Journal List > J Korean Soc Radiol > v.80(5) > 1134530

윤, 김, 장, 조, 한, Yun, Kim, Jang, Cho, and Han: 한국의 유방 영상 실무의 현황에 관한 조사



This study aimed to analyze the current practices of breast imaging among Korean radiologists.

Materials and Methods

We invited members of the Korean Society of Breast Imaging (KSBI) working as breast radiologists to participate in a survey on the current practices in breast imaging, and investigated how quality assurance (QA), medical audits, and imaging-histologic discordance were conducted.


The survey involved 312 members of the KSBI, and 116 (37%) responded to the 21 questions in the questionnaire. Most of the respondents were women (87%), aged below 50 years (82.7%), and working at university or tertiary hospitals (68.1%), who had varying levels of experience in breast imaging. Of the 116 respondents, 114 (96.6%) followed the Breast Imaging Reporting and Data System (BI-RADS) to interpret breast imaging. Out of 116, 72 (62.1%) interpreted 20 or more mammograms per day, 84 (72.4%) performed 10–30 breast ultrasound scans per day, and 65 (56%) interpreted fewer than 5 breast MRI scans per day. Among the respondents, 82% performed mammography QA, 76.9% evaluated imaging-histologic correlations, and only 38.9% performed medical audits.


The institutions and working patterns of breast radiologists were diverse. Although many respondents did not conduct medical audits, most of them followed BI-RADS when interpreting breast imaging, performing QA, and evaluating imaging-histologic correlations.



본 연구는 한국 영상의학과 의사의 유방 영상 실무의 현행을 분석하고자 하였다.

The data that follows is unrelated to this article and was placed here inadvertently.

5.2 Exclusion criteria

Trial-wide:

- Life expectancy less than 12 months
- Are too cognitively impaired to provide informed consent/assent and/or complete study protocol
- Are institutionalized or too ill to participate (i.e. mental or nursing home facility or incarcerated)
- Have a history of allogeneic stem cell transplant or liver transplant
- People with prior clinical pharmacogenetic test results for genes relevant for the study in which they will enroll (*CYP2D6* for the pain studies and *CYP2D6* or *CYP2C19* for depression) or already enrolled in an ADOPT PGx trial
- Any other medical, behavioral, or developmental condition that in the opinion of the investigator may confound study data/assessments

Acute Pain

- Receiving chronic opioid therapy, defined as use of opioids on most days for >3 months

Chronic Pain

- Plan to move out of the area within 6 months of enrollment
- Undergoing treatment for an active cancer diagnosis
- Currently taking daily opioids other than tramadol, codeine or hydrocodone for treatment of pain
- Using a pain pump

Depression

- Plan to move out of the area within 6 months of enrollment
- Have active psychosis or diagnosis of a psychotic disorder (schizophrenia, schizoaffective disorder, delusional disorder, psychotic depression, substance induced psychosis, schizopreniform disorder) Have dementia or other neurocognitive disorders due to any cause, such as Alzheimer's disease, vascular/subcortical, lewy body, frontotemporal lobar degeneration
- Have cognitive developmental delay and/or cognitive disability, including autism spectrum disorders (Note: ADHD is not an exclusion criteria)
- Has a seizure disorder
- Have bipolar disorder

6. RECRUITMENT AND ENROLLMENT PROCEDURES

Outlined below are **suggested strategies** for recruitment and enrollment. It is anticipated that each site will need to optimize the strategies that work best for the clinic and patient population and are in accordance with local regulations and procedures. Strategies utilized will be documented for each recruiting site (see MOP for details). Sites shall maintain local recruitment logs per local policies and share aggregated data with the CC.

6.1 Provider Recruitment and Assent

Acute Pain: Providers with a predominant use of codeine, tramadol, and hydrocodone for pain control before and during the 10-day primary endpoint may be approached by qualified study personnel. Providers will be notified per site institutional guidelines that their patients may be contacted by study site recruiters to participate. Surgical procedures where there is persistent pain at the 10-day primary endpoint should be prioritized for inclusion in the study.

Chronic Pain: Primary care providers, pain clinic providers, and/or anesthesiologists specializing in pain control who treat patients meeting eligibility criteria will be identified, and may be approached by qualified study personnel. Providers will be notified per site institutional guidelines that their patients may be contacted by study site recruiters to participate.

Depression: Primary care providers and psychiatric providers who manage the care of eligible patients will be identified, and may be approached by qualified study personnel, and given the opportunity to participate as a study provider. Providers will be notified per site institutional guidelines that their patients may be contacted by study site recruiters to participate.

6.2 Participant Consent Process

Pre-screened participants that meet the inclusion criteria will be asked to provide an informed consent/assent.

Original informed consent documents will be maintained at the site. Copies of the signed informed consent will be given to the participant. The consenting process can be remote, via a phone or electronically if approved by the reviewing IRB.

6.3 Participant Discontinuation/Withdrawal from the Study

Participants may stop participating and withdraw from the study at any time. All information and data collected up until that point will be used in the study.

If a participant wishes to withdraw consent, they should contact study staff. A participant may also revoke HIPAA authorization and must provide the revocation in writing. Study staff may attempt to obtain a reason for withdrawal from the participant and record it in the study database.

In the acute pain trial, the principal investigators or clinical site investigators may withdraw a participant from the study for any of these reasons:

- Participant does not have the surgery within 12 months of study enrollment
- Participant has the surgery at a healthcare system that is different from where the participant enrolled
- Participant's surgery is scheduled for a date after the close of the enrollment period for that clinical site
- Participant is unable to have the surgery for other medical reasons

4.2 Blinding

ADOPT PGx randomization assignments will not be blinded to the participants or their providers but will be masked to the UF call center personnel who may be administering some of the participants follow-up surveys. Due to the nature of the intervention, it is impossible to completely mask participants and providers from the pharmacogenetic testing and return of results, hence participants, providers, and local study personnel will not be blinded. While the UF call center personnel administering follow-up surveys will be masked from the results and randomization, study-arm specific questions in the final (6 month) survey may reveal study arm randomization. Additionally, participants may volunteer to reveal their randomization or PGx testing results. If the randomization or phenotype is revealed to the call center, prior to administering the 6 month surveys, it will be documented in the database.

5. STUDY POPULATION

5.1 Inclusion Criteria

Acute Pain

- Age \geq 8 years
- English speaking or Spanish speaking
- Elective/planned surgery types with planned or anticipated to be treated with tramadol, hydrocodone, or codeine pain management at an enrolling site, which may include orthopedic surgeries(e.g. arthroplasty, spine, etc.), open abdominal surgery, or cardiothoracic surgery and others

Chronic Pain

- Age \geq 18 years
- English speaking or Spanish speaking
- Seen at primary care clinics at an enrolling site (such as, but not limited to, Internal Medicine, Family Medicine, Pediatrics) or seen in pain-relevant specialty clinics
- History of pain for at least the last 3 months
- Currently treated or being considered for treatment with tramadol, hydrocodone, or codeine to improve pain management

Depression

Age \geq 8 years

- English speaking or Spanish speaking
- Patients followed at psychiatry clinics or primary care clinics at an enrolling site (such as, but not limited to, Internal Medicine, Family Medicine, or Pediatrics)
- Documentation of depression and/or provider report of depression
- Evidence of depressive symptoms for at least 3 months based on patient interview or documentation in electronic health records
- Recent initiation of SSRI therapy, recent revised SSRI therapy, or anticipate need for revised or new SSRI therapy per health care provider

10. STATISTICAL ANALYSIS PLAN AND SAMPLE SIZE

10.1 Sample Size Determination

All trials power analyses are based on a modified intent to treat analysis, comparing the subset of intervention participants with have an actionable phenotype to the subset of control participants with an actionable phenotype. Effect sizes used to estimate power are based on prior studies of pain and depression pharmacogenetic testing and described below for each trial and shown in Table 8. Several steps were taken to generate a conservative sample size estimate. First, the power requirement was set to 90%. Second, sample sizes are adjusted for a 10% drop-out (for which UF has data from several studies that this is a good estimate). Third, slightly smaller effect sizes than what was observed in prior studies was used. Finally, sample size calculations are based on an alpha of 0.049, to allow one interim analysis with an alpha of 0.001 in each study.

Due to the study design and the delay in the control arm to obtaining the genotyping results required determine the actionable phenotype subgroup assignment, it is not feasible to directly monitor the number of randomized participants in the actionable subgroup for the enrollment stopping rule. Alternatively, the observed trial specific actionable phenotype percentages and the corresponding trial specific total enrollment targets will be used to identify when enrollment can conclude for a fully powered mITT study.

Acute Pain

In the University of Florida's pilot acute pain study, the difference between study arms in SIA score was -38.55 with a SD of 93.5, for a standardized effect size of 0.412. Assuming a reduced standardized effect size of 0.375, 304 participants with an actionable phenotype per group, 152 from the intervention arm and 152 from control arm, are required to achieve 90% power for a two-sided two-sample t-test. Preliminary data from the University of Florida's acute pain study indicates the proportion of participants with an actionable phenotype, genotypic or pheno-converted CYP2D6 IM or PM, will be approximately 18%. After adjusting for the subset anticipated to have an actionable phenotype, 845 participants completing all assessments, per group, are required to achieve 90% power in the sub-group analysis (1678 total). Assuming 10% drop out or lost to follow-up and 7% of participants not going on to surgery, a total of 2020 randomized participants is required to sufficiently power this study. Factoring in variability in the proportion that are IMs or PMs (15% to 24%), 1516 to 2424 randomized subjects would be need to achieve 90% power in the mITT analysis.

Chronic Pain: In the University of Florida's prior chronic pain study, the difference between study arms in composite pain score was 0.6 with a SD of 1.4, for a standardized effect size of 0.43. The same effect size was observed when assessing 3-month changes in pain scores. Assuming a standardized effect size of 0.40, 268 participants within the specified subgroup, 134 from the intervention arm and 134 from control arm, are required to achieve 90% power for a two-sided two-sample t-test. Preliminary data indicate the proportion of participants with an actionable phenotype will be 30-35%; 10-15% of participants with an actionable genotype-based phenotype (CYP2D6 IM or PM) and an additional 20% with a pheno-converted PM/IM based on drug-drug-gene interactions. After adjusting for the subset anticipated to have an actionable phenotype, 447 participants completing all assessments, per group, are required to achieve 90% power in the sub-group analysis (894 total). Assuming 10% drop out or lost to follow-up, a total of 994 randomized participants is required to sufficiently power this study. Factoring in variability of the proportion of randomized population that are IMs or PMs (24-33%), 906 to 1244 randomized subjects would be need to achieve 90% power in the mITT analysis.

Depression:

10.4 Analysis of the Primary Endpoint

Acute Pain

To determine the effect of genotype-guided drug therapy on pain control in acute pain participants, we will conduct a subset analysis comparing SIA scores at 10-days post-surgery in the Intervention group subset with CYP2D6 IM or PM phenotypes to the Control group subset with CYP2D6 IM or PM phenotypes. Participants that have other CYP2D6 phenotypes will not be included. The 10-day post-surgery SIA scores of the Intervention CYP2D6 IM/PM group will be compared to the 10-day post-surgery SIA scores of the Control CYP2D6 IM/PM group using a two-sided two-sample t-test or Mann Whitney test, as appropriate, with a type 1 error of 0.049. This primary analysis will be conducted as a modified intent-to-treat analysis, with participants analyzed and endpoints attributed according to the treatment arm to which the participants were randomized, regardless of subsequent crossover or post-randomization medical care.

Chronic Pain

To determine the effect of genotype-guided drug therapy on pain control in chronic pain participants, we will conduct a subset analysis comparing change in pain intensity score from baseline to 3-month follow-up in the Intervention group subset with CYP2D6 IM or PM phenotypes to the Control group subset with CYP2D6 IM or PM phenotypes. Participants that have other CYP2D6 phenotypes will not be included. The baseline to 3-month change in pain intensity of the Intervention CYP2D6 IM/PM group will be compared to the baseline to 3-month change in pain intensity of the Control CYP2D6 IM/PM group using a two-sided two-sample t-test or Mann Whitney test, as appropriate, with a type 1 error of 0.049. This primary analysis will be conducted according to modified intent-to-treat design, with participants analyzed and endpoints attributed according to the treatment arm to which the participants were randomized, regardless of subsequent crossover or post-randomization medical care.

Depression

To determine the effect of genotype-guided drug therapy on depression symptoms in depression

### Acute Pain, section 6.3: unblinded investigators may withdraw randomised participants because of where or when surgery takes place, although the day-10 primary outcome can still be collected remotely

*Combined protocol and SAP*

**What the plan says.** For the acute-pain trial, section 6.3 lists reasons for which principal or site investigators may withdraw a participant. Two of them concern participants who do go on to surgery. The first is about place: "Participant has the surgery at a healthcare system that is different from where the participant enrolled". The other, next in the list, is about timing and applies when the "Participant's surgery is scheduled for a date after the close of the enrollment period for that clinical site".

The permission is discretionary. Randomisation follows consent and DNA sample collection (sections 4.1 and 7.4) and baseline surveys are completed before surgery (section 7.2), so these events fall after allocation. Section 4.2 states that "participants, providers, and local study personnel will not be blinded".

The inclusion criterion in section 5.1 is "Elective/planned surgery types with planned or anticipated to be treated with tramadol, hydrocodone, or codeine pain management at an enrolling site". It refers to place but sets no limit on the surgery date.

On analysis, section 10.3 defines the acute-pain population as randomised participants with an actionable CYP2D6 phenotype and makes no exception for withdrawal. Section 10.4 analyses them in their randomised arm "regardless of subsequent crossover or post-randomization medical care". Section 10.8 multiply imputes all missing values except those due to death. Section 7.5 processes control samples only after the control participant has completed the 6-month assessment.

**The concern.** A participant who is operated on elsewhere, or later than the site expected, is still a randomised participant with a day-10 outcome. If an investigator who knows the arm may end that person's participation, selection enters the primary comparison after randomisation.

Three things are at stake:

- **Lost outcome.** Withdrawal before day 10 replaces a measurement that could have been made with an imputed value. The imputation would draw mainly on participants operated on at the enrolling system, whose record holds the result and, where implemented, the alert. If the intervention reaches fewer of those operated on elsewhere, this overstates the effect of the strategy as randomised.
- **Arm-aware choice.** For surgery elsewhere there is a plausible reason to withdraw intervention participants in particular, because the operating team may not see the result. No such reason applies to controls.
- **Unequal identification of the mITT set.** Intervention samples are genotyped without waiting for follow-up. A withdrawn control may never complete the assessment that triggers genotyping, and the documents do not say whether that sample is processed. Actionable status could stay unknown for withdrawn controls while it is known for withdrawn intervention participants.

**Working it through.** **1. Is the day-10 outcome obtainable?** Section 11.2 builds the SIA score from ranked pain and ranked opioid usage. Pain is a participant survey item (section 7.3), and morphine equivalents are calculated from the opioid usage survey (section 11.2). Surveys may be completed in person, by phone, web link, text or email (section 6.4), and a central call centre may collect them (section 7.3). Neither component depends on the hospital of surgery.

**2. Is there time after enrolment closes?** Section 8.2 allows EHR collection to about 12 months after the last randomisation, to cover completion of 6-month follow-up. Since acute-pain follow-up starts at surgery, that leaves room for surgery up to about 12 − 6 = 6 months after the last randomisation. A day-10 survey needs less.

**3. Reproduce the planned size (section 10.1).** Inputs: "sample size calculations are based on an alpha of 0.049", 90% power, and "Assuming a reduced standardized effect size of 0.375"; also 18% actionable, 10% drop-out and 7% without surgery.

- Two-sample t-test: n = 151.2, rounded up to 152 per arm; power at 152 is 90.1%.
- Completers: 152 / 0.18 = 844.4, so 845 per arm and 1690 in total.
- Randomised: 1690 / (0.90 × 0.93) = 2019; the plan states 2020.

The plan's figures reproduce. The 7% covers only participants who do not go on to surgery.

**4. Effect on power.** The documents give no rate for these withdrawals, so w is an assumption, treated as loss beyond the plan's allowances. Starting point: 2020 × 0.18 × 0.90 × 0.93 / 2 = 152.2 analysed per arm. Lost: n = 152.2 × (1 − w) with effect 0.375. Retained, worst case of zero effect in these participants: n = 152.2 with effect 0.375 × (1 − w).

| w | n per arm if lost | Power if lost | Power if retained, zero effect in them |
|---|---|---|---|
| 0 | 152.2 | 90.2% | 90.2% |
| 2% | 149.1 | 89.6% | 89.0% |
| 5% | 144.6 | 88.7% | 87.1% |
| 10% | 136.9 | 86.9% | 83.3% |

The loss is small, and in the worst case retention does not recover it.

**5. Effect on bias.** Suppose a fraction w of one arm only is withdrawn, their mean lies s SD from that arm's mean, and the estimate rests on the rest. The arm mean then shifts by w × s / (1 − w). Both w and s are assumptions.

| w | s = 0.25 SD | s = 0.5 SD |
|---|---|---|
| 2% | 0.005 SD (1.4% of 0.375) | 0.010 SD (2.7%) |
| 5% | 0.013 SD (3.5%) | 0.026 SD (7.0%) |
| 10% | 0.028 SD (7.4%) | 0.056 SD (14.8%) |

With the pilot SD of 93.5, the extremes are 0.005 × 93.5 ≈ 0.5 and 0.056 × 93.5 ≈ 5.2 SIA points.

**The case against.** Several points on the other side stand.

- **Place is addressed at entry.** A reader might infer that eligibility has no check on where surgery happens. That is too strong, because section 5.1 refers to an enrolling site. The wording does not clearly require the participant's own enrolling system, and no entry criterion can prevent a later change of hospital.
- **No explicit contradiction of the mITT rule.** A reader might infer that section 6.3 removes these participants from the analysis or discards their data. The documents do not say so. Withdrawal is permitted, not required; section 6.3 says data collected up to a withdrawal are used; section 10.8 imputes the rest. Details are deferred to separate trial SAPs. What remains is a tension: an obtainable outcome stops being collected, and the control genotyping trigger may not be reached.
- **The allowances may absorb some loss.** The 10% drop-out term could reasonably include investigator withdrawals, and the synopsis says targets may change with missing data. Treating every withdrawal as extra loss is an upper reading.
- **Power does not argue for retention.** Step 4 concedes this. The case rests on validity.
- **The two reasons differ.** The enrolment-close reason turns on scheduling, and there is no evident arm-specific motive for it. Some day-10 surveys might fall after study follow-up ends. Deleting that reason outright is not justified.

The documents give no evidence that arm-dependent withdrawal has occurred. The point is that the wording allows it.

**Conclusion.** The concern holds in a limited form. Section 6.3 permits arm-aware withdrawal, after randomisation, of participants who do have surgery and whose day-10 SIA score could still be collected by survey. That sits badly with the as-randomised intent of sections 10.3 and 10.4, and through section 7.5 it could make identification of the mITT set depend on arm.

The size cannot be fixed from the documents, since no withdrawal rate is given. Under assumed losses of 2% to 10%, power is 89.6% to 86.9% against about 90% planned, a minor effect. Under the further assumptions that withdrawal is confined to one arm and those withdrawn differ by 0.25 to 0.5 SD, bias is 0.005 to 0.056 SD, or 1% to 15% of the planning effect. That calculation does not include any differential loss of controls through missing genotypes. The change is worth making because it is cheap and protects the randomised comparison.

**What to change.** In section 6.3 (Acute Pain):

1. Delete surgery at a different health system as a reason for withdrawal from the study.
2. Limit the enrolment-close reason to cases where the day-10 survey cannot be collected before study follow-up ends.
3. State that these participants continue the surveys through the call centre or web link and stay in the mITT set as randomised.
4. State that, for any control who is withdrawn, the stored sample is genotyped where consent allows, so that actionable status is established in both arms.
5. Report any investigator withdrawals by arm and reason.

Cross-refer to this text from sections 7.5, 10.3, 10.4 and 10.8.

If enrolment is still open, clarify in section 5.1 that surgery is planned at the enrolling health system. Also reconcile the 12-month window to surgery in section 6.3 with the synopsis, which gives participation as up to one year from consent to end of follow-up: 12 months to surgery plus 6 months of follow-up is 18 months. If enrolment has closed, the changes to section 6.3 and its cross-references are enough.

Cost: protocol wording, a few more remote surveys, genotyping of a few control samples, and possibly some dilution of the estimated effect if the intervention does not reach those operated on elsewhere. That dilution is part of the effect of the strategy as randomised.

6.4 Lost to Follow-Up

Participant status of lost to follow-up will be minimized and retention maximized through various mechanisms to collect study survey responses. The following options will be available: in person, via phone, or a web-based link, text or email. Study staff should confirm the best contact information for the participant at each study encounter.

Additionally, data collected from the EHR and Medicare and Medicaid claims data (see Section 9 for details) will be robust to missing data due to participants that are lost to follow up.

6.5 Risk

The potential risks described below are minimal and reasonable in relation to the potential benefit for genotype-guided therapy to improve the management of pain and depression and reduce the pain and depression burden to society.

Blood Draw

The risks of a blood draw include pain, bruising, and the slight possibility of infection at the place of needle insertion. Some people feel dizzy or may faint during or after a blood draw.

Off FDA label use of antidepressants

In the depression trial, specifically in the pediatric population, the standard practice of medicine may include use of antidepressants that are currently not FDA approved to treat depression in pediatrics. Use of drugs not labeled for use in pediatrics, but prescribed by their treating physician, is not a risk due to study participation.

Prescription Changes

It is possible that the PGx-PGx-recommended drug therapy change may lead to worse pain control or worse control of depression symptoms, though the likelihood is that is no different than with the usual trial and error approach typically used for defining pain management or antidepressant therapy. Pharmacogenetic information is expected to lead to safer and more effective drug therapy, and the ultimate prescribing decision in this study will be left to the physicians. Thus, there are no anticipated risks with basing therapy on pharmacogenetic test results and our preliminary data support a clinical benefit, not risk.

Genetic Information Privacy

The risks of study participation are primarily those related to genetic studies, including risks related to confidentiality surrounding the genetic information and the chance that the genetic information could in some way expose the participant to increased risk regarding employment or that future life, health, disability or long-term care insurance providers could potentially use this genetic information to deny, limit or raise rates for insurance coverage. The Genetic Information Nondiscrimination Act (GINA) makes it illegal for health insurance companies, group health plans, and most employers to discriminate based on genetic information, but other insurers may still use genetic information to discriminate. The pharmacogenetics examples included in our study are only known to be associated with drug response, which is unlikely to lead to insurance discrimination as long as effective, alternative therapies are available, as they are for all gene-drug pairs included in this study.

대상과 방법

유방 영상 검사 시행 및 판독현황에 대한 조사를 위하여 유방 영상 판독 전문의로 일하는 한국 유방영상학회 회원을 대상으로 하여 어떻게 품질관리(quality assurance; 이하 QA), 의료 감사 및 영상-병리 학적 불일치를 시행하는지 조사하였다.


설문에 한국 유방영상학회 회원 312명이 참여했으며, 설문지의 21개 질문에 116명(37%)이 응답하였다. 응답자의 대부분은 여성(87%), 50세 미만(82.7%), 대학 또는 3차 병원 근무자(68.1%)로 다양한 수준의 유방 영상 판독 경험을 보였다. 유방 영상을 판독할 때 유방 영상 판독 데이터 체계(Breast Imaging Reporting and Data System; 이하 BI-RADS)를 따른 응답자는 116명 중 114명(96.6%)이었다. 72명(62.1%)이 유방 촬영술을 하루에 20건 이상 해석하였다. 84명(72.4%)이 하루에 10~30회의 유방 초음파 검사를 실시하였다. 65명(56%)이 하루에 5회 미만의 유방 자기공명영상(MRI) 판독을 하였다. 대부분 응답자(82%)는 유방 촬영의 품질관리를 수행하고 있으며, 76.9%에서 영상-병리 상관 관계를 확인했지만 의료 감사를 수행한 비율은 38.9%에 불과하였다.


유방 영상 전문의들이 일하고 있는 기관과 근무 패턴은 다양하였다. 대부분의 응답자는 유방 영상을 판독할 때 BI-RADS를 따랐고 대부분 QA와 영상-병리 상관 관계 분석을 시행하였으나. 의료 감사는 수행하지 않았다.


Breast cancers are increasing rapidly worldwide, with a 20% increased incidence in 2012 compared to that in 2008. Moreover, in Korea, breast cancer incidence in 2000 was 5906 and has increased steadily, and reached 18381 in 2014 (12). Therefore, breast cancer is the second most common cancer among women in Korea, following thyroid cancer. According to the Ministry of Health and Welfare's National Cancer Registration Project, breast cancer accounted for 19.3% of all cancers in female patients in 2014 (3). This increase in breast cancer incidence in Korea is probably caused by the effects of Westernized diets including high amounts of fat and calories, and a rise in total estrogen exposure due to decreased frequency of pregnancy and breastfeeding, as well as increased age at childbirth, early menarche, late menopause, and obesity. With public interest in women's health rising, breast cancer screening has become a part of the government-sponsored cancer-screening program. As a result, the frequency of early detection of breast cancer has increased. The proportion of patients with early breast cancer (stage 0 or stage 1) from 32.6% in 2000 to 60.6% in 2015 (4). As the number of screening programs has increased, the number of breast imaging examinations has also increased. Although the number of breast examinations has risen, there have been no reports of actual practices in breast imaging in Korea, for example, the daily workload, standardization of imaging interpretation, performance of quality assurance (QA), medical auditing, and so on. The purpose of our study was to report the current practices in breast imaging among Korean radiologists.